Worldly Things

Image of Worldly Things
Release Date: 
June 8, 2021
Milkweed Editions
Reviewed by: 

They say you shouldn’t judge a book by its cover. But They aren’t here and They don’t matter, anyway. 


The cover of Worldly Things, its exhibition to the world, shows several young Black men, their hands and hearts turned upward. Their eyes face the sky, both longing and worried, all fixed on an object outside the frame. It could be a ball. It might as well be a meteor.

Worldly Things, Kleber-Diggs’ debut, was selected by Henri Cole to win the most recent Max Ritvo prize, named for the brilliant young poet who died of Ewing’s Sarcoma five years ago, and who was also published by Milkweed. It seems altogether fitting that this book should be named for another poet who was himself a vanquished shooting star, because it does, in many ways, feel like a eulogy: not the mundane eulogies so often given for lost relatives or departed friends, but for something larger: the innocence of a world that we once owned that, in fact, was never innocent and that we never owned at all.

The poems are of this time: only a year on the heels of tragedy, George Floyd is here with us, both in the audience and on the stage. They are concise, intentional and, in a way, often quiet, but quiet in the way that a gunshot is not, quiet in the way that a stab in the belly might be. 

But this is, still, a eulogy, and eulogies must always follow form: one must always confront, directly, the fact that someone is gone (in “Grinding Down to Prayer”: “officers, arrest / Black, man, twenty, video, knee / sir, back, dollar, 46, mama, please”) but that life can still be beautiful ( “Prestidigitation” unfurls a story, curling like thin line into sparkling lake water, of fishing with his grandfather of which most country musicians might only dream) and, most importantly, the unspoken lines between all others in every eulogy: you, I, we—we are still here.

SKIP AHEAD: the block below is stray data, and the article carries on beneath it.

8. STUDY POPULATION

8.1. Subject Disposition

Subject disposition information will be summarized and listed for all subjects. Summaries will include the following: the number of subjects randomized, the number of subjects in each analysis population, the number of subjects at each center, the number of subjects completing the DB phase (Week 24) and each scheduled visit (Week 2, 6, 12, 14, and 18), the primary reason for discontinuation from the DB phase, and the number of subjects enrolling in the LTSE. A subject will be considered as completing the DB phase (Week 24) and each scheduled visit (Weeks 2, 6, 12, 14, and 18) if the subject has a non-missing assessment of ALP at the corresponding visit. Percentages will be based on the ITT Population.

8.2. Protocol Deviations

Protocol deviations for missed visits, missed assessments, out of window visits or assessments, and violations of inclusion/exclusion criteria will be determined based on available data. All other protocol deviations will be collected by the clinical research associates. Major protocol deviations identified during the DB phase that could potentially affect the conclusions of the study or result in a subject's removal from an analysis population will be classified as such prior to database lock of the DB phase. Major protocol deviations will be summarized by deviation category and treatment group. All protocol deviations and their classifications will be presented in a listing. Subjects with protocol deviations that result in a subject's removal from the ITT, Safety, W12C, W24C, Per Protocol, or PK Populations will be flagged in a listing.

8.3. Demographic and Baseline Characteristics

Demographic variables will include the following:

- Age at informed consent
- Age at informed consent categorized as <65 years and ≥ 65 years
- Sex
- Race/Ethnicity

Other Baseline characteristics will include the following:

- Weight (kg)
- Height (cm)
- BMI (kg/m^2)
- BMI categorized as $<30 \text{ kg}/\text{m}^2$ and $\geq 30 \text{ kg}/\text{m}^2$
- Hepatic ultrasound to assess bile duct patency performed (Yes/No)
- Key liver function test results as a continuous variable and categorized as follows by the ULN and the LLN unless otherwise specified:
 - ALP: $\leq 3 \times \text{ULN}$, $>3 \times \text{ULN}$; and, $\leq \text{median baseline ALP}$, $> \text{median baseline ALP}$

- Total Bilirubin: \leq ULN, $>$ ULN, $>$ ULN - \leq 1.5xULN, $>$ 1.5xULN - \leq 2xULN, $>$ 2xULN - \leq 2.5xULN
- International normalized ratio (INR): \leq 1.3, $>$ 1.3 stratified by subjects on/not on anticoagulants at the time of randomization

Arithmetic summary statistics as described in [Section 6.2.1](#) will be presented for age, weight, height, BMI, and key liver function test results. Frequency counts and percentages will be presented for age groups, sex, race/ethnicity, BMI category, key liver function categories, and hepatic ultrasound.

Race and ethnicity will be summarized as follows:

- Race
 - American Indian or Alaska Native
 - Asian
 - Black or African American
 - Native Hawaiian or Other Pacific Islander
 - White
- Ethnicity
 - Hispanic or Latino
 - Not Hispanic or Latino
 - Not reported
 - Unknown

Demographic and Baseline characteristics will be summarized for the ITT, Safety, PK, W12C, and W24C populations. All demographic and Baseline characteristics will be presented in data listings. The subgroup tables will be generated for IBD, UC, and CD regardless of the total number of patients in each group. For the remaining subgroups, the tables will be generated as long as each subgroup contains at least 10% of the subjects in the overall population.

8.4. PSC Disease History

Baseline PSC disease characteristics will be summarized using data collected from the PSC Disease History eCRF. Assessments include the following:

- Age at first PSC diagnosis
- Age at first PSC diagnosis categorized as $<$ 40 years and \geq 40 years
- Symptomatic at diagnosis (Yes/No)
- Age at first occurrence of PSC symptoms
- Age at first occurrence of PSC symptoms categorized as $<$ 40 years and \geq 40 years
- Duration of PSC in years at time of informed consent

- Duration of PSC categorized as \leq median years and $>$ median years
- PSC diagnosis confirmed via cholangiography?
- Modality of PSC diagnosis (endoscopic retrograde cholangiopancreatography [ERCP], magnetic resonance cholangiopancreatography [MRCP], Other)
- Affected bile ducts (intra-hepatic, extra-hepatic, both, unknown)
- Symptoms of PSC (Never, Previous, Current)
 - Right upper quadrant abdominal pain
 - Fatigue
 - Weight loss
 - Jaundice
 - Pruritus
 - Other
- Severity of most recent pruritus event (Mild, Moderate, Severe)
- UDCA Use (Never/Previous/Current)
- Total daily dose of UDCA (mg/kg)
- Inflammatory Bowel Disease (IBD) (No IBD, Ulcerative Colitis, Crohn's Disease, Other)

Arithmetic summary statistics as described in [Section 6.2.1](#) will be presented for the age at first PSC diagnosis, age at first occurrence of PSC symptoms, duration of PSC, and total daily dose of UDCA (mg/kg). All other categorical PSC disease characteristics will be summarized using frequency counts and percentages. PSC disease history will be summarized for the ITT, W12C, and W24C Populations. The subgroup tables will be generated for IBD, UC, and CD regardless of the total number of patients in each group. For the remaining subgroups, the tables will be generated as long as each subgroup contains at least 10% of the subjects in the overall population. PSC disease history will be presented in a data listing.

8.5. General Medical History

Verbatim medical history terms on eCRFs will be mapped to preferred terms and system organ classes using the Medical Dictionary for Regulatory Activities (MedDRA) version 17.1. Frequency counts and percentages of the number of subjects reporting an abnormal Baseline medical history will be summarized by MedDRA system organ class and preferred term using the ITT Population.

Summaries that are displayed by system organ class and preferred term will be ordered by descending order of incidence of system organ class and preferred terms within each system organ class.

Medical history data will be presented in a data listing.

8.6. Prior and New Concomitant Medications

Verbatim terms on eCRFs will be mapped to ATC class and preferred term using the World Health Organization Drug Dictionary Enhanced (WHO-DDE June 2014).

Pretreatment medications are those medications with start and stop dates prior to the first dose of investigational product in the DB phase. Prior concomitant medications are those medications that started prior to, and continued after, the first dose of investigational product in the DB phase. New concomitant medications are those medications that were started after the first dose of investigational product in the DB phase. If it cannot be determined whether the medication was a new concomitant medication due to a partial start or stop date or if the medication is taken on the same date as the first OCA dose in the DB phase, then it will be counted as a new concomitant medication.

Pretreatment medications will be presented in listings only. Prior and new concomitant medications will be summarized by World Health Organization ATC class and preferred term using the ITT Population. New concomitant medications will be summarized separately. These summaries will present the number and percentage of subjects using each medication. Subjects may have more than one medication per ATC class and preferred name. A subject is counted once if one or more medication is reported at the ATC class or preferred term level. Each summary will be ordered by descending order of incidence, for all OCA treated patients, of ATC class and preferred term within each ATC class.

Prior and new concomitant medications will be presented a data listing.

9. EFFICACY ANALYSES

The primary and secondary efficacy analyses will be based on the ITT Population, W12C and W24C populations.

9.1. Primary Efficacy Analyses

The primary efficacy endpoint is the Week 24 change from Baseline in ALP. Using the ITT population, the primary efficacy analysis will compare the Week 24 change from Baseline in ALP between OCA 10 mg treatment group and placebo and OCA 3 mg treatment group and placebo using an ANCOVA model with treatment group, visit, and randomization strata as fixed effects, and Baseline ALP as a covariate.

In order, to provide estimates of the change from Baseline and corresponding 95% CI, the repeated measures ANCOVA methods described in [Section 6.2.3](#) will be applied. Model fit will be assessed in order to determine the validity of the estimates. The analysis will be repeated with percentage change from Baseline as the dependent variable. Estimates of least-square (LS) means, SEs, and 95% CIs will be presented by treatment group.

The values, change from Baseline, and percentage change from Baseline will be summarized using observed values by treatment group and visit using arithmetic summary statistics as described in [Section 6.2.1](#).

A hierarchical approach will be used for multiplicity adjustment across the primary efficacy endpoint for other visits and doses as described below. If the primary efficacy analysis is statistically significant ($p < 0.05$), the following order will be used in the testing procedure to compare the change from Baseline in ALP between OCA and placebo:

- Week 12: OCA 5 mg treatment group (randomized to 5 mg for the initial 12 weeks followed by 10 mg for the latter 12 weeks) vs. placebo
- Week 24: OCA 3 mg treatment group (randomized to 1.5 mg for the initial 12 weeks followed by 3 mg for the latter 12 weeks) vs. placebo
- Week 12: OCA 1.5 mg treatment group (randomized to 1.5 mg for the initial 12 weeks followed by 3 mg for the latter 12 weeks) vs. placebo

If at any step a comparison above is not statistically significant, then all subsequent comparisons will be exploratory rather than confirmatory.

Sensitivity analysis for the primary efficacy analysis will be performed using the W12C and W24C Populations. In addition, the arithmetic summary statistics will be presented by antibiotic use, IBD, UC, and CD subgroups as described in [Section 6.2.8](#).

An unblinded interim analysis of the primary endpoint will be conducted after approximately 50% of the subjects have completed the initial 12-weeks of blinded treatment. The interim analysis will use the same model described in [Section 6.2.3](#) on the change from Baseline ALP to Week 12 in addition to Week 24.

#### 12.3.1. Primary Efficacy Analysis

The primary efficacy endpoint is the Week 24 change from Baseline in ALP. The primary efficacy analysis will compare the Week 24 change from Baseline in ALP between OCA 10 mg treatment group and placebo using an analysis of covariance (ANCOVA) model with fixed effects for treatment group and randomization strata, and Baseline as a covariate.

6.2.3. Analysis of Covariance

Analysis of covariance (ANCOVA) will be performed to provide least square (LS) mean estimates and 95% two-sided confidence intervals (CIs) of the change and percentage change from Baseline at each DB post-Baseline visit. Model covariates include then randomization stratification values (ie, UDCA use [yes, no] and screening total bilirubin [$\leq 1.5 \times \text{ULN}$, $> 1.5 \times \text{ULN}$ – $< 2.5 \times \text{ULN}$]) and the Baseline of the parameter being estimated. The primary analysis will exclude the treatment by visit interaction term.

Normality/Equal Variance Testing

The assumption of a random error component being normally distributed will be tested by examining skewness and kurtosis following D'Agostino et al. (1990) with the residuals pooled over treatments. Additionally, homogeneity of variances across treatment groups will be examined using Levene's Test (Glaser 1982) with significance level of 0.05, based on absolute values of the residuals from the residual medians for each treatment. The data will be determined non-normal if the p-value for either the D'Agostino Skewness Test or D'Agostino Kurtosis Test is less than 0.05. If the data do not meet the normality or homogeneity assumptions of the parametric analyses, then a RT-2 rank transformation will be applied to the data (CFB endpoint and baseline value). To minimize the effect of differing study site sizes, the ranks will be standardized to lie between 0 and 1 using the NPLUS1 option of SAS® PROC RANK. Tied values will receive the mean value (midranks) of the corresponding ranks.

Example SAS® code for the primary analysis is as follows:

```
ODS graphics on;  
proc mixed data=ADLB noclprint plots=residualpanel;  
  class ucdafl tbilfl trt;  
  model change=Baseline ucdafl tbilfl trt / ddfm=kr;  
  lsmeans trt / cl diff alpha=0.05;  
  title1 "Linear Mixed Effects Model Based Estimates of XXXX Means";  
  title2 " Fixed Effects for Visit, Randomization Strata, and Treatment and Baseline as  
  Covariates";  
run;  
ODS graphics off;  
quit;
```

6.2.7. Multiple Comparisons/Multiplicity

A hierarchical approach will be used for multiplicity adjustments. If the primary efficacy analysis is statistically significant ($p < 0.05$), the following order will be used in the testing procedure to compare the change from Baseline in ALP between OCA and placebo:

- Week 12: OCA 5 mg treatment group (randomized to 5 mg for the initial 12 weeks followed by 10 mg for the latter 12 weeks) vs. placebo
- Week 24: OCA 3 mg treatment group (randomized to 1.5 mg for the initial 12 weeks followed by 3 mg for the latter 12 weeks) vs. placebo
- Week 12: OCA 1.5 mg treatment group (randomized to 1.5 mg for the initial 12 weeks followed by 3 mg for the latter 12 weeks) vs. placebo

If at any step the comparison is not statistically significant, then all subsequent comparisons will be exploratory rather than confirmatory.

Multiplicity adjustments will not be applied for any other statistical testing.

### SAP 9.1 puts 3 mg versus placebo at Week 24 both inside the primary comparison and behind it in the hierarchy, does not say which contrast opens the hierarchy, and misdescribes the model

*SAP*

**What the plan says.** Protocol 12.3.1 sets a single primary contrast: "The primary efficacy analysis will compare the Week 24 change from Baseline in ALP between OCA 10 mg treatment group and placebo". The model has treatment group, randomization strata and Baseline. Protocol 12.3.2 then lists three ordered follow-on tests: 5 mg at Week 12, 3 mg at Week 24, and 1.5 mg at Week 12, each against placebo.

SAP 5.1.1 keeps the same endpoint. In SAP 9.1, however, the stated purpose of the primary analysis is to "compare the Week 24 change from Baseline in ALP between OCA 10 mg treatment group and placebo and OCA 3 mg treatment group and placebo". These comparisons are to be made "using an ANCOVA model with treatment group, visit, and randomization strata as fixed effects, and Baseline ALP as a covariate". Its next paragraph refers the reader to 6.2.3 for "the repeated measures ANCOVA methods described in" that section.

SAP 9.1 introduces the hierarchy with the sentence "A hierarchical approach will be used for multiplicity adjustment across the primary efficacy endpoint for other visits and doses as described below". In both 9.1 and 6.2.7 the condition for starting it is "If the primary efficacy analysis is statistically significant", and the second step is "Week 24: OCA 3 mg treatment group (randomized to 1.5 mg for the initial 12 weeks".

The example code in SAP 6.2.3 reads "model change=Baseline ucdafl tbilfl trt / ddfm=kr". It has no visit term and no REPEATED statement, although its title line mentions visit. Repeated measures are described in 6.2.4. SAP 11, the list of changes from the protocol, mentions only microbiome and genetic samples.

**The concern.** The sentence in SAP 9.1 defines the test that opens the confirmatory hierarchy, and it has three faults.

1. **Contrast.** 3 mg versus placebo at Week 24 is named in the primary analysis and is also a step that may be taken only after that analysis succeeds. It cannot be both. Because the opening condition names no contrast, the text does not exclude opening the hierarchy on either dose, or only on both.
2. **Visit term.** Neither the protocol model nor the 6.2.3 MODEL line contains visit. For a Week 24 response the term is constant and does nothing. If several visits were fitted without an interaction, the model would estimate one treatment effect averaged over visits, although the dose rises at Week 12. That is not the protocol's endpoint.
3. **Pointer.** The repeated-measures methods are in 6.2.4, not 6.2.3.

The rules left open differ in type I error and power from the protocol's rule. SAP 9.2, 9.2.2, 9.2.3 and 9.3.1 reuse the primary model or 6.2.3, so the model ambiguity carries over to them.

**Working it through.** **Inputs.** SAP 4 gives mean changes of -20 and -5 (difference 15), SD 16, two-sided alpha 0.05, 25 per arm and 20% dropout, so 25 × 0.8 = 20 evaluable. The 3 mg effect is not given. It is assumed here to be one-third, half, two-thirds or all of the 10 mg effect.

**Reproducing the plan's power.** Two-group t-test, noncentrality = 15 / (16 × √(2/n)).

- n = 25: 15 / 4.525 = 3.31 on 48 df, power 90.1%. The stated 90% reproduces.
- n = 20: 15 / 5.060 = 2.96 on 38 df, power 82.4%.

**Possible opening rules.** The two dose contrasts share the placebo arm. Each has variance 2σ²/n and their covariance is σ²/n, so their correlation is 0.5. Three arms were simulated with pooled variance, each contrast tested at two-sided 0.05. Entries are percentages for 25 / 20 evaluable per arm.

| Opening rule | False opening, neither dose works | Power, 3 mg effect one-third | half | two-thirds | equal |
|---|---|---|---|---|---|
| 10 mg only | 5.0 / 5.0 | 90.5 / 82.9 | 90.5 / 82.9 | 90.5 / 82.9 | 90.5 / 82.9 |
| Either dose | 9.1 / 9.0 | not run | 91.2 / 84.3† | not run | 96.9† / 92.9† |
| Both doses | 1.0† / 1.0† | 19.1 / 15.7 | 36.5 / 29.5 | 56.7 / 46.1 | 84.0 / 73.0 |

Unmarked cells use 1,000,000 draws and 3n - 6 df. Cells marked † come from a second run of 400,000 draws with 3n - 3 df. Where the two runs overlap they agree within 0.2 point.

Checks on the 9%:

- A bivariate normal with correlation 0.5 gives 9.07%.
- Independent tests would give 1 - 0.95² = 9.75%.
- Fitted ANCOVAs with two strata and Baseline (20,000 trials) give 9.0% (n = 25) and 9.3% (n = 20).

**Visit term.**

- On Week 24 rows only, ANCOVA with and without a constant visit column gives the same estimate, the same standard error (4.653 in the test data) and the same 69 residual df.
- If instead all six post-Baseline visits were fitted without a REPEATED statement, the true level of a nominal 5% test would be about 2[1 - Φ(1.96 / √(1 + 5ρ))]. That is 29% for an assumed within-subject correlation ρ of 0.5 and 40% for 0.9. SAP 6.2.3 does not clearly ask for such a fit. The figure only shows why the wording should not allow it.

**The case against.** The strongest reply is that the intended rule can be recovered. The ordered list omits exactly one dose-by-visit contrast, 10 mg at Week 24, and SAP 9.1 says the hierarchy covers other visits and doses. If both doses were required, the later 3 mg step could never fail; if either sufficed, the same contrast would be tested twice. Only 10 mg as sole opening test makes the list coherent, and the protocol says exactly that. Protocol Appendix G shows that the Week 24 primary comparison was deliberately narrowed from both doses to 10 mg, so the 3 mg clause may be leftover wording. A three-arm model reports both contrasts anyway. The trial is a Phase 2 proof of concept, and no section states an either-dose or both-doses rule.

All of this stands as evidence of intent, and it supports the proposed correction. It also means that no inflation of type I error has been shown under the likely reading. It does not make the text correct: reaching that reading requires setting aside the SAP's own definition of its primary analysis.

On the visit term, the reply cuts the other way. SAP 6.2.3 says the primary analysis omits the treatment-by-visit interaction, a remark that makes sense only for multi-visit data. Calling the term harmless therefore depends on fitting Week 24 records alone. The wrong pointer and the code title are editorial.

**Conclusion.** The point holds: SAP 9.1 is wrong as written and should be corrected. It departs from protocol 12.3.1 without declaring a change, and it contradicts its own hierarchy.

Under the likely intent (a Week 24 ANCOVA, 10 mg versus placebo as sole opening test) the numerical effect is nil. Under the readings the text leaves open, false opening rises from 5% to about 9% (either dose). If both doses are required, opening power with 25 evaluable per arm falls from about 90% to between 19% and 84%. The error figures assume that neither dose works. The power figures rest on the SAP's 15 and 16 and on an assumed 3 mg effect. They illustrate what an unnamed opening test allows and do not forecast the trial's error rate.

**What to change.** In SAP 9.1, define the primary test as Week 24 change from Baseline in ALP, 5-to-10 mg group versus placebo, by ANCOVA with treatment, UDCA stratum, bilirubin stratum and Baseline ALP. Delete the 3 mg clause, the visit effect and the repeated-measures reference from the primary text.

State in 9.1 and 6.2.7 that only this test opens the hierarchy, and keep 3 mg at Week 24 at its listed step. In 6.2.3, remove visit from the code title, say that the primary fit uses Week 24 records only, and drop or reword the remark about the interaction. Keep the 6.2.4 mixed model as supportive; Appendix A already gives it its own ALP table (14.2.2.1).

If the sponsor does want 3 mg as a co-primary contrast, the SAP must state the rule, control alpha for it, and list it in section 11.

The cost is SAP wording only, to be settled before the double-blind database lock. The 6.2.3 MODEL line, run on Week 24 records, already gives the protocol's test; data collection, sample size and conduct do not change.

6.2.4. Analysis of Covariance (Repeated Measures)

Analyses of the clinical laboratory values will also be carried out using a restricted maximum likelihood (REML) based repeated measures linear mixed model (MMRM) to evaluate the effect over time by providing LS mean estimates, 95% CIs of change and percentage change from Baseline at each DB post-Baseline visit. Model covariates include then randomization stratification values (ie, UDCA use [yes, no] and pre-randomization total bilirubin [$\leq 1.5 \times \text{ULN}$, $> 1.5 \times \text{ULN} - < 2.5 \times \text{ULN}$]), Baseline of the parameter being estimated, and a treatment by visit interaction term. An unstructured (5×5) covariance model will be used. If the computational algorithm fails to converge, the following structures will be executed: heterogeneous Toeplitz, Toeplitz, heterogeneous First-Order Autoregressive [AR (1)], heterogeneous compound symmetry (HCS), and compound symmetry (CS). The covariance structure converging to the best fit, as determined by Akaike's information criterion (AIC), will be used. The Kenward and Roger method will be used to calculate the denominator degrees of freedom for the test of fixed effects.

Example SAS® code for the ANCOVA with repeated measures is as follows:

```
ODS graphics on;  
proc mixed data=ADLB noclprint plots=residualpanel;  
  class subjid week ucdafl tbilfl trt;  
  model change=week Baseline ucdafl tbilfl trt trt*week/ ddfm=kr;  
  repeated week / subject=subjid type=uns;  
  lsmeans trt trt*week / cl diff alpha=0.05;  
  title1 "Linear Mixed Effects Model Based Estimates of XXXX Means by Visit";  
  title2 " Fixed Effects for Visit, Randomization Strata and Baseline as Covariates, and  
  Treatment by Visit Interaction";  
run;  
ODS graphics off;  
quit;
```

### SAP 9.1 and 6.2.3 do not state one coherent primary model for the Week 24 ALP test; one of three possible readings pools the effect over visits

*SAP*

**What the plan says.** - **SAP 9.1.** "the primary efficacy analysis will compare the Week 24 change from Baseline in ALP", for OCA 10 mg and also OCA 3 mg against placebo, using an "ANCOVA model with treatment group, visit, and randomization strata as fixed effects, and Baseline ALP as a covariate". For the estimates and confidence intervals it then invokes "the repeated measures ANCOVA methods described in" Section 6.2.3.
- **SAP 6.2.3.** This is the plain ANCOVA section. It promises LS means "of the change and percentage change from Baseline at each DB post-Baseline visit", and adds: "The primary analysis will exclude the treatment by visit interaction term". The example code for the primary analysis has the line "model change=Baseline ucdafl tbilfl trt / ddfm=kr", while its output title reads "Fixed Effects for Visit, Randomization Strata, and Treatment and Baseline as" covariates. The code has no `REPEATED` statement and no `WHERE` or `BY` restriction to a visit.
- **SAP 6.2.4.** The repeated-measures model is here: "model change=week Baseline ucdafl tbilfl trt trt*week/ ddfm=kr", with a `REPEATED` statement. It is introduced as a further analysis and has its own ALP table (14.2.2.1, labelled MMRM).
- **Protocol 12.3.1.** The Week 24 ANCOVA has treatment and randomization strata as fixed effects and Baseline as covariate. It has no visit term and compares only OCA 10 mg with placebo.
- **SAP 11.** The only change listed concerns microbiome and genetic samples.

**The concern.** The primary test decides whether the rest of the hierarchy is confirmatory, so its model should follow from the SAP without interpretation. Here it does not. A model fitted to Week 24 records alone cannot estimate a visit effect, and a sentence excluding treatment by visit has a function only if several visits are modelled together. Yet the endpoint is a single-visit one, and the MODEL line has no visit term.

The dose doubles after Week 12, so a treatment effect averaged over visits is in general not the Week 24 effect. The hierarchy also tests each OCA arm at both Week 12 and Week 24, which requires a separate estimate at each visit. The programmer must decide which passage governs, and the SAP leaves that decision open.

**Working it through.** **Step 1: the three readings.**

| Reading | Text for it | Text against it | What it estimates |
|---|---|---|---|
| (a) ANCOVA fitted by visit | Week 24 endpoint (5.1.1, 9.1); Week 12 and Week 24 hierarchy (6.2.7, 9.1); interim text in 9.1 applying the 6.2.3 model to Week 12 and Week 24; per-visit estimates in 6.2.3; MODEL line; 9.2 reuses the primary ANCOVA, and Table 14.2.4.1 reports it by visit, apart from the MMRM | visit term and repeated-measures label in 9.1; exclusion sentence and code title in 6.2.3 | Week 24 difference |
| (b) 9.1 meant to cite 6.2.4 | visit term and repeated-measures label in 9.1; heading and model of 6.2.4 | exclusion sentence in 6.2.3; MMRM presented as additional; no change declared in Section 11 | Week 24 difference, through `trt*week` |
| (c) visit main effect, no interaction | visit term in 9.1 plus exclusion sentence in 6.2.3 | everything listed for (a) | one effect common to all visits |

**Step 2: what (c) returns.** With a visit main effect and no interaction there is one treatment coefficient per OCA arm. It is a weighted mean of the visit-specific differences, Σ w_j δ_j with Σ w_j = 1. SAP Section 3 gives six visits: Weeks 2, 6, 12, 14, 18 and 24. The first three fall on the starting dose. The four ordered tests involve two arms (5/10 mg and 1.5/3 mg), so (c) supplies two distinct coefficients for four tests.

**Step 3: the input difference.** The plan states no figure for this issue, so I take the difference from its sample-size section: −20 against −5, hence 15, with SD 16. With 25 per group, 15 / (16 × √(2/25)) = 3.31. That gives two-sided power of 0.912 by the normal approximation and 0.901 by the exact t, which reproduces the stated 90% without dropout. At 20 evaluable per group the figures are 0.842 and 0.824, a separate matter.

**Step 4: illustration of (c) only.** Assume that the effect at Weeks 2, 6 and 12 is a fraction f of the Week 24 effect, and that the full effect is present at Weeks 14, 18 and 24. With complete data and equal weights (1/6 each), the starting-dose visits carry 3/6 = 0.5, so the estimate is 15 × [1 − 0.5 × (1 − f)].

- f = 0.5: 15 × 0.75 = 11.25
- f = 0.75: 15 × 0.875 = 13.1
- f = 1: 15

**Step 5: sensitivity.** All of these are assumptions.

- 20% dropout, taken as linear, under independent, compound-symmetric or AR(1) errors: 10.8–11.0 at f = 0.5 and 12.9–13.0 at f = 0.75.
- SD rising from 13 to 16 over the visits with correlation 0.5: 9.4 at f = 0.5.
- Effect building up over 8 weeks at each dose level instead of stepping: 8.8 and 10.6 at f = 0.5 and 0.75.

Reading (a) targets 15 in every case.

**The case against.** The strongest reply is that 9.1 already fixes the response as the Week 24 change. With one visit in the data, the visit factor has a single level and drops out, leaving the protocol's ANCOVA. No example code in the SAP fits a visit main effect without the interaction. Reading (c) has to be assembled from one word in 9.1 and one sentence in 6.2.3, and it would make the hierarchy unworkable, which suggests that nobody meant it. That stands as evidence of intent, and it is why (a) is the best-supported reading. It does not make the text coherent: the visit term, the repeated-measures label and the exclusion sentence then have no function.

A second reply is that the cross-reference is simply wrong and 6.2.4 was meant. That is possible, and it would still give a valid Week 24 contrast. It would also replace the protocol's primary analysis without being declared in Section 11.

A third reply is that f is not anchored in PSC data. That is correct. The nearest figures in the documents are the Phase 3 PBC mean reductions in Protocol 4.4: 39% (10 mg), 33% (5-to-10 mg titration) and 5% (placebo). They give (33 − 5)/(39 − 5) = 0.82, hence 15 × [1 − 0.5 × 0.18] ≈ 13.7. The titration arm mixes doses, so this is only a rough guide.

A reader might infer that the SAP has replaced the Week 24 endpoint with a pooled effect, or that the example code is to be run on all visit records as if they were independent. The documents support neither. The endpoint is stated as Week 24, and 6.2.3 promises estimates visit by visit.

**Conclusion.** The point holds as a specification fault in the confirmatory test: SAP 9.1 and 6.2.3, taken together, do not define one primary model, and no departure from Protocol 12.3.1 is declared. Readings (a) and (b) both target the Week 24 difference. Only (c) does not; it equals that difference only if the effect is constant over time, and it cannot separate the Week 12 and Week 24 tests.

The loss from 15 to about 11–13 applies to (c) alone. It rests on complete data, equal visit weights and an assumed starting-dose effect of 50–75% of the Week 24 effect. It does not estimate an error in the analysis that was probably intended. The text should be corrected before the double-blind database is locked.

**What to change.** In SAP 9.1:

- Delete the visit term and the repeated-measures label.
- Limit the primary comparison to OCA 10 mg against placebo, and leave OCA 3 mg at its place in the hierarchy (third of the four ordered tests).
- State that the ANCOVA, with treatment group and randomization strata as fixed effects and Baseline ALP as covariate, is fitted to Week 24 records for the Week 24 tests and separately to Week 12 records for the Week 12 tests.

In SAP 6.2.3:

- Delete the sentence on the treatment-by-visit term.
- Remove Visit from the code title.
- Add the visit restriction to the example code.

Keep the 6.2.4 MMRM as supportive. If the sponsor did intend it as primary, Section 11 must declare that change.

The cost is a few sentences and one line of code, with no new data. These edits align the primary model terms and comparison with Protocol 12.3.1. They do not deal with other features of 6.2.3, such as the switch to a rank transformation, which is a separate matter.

The eulogy here is for America, and not, for the American dream, and not, for the places where the American dream and Martin Luther King’s dream intersect and for the places where they never met at all for what is a eulogy for if not to speak kindly of the dead? It is for a land of things that always turn up in these eulogies: mothers and fathers, figureheads with flaws, who are perfect and puzzling; lives that were lived, and lives that were broken.

“Come to my funeral,” he writes in “Gloria Mundi,” “dressed as you / would for an autumn walk in the woods,” and later, “if my day arrives when you had other plans, please / proceed with them instead. / Celebrate me there—keep dancing.” 

Perhaps, one leaves “Worldly Things” wondering, proceeding with plans is all we can do;  perhaps proceeding with plans is, of course, the only true way to honor our dead. Otherwise, we’ll just be the boys on this book’s cover, frozen in time, locked forever in our Narcissusian reflection—the only part of us that can ever be immortal—watching to the unknown object in the sky. 

Maybe it’s a ball.

Maybe it’s a meteor.

Maybe it doesn’t matter.